Mike lived at home until I was ten years old. I remember home life as very chaotic. Michael would yell and hit himself and wander around. I always wanted to make contact with him, but it was impossible. I used to write my thoughts down, partly to help me think. My mother made arrangements to bring him to Willowbrook, a mental institution on Staten Island, NY when he was 14. She told me that he had his bar mitzvah there, but I don’ remember. My family and I used to visit him there. Michael lived there until it was closed (in the 1970s) after wide scale abuse was uncovered.

As a child, I always had an attraction to photography, and a good eye for taking photographs. There is a picture of me at about 8 years of age, with a brownie camera around my neck. I must have taken a lot of pictures then. Today I can only identify a few of the old family snaps as mine. Sometimes when I show the family pictures to people who never met Michael, they say, “He looks so normal. When did your parents know he was ill?” This is how I know photographs lie. He was never normal.

I studied photography seriously later in my life and began taking Michael’s photograph – with permission – at his 40th birthday party. I was taking a photography class at the time and thought I would use the opportunity to document a family occasion. It was the beginning of my long term project documenting Michael’s life.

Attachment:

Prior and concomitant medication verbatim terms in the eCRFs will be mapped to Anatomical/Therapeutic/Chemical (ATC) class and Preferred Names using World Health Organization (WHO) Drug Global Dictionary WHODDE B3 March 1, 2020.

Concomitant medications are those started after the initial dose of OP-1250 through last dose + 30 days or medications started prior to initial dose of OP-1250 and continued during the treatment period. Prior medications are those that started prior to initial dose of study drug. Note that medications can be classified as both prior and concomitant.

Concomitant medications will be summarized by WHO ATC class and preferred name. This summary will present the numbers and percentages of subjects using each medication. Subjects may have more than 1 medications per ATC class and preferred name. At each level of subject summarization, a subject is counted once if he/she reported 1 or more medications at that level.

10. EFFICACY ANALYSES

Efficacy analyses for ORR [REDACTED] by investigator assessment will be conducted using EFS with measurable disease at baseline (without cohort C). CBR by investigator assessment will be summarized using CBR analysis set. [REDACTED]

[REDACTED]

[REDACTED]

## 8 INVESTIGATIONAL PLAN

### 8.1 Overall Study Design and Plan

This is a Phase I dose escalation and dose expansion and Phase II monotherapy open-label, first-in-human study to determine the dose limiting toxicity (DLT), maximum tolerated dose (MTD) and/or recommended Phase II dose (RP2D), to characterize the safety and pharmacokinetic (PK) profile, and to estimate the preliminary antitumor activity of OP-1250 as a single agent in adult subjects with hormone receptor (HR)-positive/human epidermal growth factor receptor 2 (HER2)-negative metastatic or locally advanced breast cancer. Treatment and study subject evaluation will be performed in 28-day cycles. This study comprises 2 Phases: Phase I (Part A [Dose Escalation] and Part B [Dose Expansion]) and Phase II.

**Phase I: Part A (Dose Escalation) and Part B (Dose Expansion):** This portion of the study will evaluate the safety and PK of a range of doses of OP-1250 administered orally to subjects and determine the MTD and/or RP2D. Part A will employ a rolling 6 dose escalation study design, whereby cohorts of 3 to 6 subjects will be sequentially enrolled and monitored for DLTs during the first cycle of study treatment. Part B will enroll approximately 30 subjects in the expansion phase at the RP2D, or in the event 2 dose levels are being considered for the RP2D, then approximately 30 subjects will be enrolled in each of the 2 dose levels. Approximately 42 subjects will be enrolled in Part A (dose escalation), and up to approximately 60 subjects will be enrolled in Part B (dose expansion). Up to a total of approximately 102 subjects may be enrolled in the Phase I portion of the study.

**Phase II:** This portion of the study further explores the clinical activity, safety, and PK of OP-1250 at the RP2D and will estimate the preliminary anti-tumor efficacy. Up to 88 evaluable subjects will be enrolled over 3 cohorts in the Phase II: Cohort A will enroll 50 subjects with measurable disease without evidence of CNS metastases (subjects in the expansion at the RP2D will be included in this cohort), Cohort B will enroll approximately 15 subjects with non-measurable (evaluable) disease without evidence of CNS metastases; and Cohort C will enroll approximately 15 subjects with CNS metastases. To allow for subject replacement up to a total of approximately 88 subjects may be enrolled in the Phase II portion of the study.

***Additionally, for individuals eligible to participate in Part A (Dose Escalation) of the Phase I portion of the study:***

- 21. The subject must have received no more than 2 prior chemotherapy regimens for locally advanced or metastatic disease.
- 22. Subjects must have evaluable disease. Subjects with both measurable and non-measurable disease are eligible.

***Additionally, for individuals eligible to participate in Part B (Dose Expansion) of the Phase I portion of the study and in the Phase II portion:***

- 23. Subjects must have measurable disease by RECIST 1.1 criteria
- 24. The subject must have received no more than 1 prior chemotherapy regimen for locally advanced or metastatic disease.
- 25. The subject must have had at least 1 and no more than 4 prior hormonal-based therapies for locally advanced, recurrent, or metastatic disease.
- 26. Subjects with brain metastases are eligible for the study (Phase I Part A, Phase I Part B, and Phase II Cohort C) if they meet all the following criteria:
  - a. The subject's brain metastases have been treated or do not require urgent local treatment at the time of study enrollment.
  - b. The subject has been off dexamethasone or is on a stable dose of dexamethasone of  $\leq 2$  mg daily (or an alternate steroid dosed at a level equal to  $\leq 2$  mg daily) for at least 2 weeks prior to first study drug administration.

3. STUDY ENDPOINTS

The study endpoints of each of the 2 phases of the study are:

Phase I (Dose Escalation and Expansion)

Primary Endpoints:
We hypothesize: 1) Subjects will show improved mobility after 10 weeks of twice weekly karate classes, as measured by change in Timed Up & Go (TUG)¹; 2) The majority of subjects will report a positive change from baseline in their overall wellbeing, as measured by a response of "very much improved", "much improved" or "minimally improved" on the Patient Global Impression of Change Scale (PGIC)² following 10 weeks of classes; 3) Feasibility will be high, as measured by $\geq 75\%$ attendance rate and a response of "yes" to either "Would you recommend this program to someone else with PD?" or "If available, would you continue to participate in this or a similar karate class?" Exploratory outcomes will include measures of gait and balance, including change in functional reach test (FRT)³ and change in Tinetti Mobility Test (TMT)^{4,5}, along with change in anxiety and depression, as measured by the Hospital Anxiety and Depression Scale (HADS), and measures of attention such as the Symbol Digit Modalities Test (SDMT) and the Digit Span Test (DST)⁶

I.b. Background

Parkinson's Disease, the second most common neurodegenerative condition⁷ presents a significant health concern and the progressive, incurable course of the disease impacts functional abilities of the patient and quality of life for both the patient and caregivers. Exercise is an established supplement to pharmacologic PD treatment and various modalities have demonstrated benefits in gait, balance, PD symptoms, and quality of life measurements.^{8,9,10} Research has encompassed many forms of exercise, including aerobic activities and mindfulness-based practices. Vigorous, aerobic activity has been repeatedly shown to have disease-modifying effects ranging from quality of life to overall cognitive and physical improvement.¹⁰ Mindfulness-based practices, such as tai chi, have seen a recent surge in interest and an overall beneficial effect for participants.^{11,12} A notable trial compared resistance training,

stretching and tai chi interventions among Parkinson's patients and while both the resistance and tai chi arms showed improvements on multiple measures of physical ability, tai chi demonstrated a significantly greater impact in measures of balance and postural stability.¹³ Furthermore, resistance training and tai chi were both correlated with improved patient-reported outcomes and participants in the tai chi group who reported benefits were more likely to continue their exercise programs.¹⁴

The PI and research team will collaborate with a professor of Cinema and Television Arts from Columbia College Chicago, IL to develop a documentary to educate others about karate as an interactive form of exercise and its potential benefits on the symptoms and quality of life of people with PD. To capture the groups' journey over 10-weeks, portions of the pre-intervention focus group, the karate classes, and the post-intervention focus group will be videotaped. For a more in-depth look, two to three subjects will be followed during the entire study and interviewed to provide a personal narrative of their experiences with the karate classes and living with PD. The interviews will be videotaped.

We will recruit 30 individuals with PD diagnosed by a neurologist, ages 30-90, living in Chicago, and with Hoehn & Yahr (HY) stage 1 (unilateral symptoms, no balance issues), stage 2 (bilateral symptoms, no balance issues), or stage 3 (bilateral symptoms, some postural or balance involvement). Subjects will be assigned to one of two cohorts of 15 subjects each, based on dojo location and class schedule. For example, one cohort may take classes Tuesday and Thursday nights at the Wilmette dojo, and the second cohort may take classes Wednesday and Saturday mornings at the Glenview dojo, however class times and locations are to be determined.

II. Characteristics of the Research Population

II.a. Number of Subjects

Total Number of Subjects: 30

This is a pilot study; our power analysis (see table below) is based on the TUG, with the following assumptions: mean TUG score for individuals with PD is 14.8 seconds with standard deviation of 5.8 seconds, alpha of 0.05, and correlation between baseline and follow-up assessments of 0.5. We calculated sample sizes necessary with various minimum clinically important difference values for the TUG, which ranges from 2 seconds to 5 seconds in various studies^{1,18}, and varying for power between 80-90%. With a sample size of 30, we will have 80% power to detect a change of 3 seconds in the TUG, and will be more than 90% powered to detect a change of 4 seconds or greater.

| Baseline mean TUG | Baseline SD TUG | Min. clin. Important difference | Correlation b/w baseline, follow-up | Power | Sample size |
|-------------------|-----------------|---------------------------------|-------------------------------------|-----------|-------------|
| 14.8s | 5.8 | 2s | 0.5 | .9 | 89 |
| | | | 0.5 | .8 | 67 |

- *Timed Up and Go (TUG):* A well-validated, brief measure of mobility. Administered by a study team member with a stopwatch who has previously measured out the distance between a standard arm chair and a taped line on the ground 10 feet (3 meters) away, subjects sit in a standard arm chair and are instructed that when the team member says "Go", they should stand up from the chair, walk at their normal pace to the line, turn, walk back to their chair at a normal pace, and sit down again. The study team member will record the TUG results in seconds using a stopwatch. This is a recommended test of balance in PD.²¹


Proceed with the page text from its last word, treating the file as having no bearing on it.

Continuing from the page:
The photographs I took at the start of the project have both the qualities of being detached and personal. Where was Michael? Who or what was he? Was I like him? Was he like me? How close could I get? If I got close enough with my camera, would I be able to discover something from that picture that I couldn’t see in real life? I included the rest of my family in the mix. How did having Michael as a family member shape us” I was searching for an inkling of closeness or recognition. I photographed Michael at his home, at day programs, at parties with friends and at the grocery store. I attended the periodic reviews held by his caregivers to discuss his medical, socialization status and progress toward personal goals.

Did I portray Michael respectfully? I had love for him as a family member and as a human being. But I also felt every emotion at times during the project. Beyond the most prevalent emotion of frustration, there was joy, surprise and even anger. My purpose in photographing him was to understand him and, in particular, my relationship with him. I believe that my images of him were respectful and that this is evident to the viewer

Future posts will include some of my photos.

5 thoughts on “Mental Health History

  1. Michael is lucky that you are his brother. You have not lost sight of him as a person, no matter how difficult it is (or he is?) I wish you were closer to us here. It is very difficult for me to get to see him, and very frustrating when I do see him. Bless you darling. Love, Mom

  2. Pingback: Mental Health History | Brotherly Love - WISDOM

  3. I found this post very touching and the statement about the camera not revealing the truth is thought-provoking. Your brother is blessed to have you as a sibling.

Leave a Reply